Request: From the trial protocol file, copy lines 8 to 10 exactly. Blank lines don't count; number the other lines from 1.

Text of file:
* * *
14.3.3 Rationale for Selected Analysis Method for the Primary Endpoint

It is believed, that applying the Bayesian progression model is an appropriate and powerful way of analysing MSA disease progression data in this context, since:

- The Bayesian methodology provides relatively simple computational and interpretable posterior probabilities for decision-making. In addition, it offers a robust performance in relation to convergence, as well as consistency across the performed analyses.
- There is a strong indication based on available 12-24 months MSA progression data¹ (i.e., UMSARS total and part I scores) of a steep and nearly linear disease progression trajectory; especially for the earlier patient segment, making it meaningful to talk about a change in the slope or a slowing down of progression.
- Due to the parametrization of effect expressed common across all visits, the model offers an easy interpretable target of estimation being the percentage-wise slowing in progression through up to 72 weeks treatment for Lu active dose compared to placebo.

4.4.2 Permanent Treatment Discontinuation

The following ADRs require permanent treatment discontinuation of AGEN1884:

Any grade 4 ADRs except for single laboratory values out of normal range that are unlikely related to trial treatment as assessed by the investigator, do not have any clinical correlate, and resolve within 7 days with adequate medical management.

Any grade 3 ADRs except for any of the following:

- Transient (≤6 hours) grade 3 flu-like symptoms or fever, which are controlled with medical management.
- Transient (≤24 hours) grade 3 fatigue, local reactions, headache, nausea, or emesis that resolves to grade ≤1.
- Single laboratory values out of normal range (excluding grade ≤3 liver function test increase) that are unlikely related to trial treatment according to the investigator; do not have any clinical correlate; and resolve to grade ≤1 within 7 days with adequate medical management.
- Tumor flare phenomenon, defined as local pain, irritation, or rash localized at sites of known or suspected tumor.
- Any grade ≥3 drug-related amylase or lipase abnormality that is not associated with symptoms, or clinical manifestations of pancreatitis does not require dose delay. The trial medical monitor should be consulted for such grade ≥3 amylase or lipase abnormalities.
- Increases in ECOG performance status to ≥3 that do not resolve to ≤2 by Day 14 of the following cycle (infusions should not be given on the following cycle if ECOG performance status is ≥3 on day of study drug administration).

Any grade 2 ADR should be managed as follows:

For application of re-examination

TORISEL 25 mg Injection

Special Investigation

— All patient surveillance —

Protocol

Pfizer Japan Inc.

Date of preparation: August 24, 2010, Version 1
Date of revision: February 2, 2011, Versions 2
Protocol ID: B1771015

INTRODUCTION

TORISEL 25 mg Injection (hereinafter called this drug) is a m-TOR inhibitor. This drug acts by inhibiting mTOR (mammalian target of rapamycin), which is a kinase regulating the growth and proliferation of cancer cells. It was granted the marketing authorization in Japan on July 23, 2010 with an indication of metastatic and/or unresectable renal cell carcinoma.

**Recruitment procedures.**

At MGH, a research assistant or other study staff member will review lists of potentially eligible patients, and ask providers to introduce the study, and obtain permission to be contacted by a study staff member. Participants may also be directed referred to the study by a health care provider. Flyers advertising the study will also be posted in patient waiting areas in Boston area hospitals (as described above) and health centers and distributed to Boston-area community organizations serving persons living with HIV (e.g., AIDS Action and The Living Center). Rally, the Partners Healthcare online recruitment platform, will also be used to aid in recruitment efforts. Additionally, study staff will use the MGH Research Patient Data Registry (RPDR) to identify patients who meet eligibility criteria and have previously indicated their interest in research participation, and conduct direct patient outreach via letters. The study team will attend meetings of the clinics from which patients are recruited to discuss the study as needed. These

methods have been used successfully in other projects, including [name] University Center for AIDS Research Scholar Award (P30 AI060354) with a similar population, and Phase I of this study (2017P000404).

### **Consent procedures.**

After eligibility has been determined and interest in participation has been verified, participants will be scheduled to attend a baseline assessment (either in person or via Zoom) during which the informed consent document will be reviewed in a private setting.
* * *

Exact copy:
Any grade 4 ADRs except for single laboratory values out of normal range that are unlikely related to trial treatment as assessed by the investigator, do not have any clinical correlate, and resolve within 7 days with adequate medical management.

Any grade 3 ADRs except for any of the following:

- Transient (≤6 hours) grade 3 flu-like symptoms or fever, which are controlled with medical management.